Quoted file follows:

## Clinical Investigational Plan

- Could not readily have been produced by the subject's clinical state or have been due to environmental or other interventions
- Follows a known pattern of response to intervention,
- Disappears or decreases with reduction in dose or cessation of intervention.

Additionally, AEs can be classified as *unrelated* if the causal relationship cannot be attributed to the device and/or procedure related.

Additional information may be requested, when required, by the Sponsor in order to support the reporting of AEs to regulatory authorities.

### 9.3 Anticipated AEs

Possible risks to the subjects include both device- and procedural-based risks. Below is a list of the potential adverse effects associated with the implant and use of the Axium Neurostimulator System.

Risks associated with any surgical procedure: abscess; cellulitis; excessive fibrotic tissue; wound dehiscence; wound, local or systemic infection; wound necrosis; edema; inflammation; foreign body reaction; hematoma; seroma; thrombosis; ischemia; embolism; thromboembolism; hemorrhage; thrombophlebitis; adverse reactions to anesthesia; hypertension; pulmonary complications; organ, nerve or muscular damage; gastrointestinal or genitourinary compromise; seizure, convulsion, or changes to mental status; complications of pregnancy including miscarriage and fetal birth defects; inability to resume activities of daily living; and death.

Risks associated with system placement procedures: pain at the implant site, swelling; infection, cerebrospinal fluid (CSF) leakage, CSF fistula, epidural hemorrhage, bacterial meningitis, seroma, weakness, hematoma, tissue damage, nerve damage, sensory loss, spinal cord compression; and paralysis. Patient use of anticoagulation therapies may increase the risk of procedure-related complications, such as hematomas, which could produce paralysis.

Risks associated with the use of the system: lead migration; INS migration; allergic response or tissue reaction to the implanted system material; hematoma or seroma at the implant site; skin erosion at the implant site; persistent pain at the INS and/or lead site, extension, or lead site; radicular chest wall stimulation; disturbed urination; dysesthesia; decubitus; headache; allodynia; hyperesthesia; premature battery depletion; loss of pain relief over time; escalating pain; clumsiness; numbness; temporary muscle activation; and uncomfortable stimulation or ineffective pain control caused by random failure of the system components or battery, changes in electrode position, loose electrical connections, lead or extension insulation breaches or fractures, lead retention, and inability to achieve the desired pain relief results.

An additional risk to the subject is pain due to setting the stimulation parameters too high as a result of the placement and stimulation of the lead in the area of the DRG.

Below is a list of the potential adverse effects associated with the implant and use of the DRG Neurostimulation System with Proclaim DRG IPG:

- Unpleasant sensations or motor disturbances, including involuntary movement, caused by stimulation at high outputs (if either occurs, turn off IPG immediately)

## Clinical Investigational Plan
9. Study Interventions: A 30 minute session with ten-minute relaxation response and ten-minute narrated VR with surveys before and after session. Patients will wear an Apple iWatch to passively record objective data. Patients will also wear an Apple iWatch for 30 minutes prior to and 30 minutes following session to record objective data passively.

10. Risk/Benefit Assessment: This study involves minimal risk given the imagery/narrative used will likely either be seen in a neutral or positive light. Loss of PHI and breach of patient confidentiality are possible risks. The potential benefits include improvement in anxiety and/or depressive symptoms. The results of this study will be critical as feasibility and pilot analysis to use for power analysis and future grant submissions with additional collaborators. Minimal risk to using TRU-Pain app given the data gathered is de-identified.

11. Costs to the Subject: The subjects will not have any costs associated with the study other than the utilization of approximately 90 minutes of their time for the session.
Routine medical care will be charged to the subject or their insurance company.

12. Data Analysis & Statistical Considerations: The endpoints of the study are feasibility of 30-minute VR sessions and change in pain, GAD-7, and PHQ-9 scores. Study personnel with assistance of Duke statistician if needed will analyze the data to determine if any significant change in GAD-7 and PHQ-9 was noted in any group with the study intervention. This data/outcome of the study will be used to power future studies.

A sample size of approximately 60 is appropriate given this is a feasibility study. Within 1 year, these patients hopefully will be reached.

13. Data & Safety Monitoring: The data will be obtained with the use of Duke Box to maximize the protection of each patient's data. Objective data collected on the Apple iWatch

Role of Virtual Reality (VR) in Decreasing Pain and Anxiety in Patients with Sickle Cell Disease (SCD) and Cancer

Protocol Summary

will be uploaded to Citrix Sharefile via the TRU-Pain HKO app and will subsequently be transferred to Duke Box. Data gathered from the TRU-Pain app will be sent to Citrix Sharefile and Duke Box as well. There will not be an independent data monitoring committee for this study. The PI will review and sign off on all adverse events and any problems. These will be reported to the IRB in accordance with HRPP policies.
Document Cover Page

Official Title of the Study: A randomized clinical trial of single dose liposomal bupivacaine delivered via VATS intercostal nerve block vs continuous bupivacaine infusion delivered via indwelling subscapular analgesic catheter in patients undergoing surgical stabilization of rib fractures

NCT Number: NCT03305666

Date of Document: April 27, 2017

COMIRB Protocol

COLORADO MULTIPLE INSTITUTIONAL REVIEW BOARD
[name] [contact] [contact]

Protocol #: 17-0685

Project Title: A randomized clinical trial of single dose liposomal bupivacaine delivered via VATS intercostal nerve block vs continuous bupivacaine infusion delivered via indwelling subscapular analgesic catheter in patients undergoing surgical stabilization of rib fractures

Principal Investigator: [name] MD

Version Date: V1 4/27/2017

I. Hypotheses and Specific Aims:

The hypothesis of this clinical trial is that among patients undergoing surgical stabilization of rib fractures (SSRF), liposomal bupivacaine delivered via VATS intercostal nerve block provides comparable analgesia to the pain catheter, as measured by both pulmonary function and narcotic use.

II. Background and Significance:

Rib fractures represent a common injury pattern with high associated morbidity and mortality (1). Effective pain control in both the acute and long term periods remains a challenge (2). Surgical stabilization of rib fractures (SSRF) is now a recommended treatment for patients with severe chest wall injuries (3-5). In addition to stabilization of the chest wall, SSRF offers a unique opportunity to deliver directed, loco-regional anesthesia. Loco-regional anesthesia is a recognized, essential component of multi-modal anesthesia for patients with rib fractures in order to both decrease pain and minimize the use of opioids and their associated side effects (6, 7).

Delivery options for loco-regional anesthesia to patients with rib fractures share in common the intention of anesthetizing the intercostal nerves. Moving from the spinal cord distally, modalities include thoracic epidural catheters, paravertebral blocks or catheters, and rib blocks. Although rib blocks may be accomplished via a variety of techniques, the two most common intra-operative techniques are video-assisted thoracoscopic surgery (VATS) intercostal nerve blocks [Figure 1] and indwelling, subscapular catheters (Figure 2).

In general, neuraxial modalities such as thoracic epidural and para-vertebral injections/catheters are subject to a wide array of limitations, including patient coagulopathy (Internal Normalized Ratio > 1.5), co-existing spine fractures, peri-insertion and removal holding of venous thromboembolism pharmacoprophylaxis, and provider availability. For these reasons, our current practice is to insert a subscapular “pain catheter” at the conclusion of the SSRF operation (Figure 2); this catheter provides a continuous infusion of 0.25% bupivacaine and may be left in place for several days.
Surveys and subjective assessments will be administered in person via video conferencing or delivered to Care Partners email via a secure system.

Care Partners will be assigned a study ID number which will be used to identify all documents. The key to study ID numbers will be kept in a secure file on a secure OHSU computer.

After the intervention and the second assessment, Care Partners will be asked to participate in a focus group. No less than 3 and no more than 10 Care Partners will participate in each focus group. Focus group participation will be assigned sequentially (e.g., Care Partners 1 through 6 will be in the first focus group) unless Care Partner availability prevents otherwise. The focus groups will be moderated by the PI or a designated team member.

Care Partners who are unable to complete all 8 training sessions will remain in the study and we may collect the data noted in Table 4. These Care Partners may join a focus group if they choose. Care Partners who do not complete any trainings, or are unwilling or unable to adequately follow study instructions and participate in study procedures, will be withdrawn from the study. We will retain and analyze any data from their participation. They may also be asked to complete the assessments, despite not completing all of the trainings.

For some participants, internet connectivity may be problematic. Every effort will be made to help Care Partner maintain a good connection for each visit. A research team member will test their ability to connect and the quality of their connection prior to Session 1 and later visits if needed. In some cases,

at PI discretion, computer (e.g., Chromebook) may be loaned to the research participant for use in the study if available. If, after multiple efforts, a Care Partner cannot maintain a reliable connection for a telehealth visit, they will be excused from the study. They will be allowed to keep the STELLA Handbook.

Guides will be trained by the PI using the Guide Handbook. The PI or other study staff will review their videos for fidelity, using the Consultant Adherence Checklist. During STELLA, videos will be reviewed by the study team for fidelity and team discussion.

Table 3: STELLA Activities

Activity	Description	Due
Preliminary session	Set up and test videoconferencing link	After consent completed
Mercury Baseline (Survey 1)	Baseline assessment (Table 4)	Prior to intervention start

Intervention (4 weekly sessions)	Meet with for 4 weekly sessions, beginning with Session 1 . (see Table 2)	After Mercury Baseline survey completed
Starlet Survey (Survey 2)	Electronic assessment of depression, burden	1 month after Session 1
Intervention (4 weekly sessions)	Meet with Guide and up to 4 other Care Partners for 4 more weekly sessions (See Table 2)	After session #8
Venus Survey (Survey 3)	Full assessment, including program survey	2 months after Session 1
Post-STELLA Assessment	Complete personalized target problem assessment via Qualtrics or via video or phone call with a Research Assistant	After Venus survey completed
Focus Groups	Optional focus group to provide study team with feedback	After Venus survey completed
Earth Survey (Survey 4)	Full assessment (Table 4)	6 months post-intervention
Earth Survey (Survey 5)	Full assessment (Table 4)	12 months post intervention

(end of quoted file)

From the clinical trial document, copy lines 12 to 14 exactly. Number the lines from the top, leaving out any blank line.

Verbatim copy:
An additional risk to the subject is pain due to setting the stimulation parameters too high as a result of the placement and stimulation of the lead in the area of the DRG.

Below is a list of the potential adverse effects associated with the implant and use of the DRG Neurostimulation System with Proclaim DRG IPG:

- Unpleasant sensations or motor disturbances, including involuntary movement, caused by stimulation at high outputs (if either occurs, turn off IPG immediately)